State v. Wilson

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Justia Opinion Summary

The Supreme Court affirmed the judgment of the intermediate court of appeals (ICA) affirming Defendant's conviction for operating a vehicle under the influence of an intoxicant, holding that the ICA did not err in its ultimate conclusion that a colloquy was not required in this case before the trial court accepted the stipulation entered into between defense counsel and the State as to the arresting police officer's training and qualifications to conduct standardized field sobriety tests.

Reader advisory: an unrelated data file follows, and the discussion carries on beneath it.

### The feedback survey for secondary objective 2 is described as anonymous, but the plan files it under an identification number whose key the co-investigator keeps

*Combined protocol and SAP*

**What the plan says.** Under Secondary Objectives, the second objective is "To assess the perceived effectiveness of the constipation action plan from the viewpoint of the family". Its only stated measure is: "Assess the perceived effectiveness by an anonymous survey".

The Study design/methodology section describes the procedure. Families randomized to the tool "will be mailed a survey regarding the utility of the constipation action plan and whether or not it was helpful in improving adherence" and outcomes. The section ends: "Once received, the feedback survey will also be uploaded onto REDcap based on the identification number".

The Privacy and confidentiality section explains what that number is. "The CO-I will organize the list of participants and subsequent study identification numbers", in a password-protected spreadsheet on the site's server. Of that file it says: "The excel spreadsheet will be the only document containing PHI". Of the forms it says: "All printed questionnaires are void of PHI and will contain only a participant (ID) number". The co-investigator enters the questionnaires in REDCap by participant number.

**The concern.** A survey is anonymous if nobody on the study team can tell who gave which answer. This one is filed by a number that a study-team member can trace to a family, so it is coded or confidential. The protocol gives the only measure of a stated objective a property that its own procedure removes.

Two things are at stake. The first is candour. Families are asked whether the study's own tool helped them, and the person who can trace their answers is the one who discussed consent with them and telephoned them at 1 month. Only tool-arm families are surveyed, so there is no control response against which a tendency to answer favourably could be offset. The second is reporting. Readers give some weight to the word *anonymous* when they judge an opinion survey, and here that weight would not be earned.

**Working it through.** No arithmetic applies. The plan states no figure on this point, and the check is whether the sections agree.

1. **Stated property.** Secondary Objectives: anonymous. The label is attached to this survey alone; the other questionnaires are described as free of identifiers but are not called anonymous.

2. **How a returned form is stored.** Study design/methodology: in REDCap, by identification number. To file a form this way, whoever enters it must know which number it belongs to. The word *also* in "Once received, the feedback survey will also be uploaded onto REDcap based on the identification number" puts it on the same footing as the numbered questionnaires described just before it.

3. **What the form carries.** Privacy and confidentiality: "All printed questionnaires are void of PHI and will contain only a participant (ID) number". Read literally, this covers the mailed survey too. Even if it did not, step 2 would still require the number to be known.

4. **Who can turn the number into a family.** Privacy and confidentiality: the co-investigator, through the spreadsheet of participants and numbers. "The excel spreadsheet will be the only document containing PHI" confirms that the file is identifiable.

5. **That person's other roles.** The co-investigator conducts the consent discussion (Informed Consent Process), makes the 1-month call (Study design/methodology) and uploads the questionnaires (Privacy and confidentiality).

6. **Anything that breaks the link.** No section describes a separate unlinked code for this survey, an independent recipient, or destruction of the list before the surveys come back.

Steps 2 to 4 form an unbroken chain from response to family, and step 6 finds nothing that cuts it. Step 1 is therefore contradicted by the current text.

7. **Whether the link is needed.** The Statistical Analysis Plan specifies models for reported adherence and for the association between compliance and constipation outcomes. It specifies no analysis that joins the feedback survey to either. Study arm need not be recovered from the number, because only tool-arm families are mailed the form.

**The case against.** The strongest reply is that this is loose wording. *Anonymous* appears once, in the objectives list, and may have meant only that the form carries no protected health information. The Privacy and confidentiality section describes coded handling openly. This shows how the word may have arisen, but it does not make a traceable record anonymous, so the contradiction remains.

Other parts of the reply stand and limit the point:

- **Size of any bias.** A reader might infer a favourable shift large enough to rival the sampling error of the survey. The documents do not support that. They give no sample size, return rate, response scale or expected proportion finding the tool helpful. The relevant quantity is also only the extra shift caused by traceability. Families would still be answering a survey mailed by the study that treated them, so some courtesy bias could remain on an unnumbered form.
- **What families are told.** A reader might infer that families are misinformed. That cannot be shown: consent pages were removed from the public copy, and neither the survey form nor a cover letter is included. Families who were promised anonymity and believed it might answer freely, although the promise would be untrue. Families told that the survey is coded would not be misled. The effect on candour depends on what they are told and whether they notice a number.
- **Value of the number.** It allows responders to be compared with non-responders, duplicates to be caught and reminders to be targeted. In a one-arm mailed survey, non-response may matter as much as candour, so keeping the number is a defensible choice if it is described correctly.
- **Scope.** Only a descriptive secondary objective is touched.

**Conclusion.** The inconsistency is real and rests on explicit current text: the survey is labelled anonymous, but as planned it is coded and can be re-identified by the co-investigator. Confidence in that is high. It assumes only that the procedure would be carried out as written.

The Supreme Court affirmed the ICA's judgment on appeal and the district court's judgment but upon the reasons set forth in this opinion. The Court held that while the ICA correctly held that a colloquy was not required in this case, it erred in setting forth an alternative holding that employed a novel test for evaluating prejudice resulting from a trial court's acceptance of a stipulation without a colloquy. The Court further provided guidance as to the proper allocation of authority between a defendant and defense counsel in light of the ICA's statements regarding defense counsel's authority to stipulate to an evidentiary matter based on trial "tactics and procedure."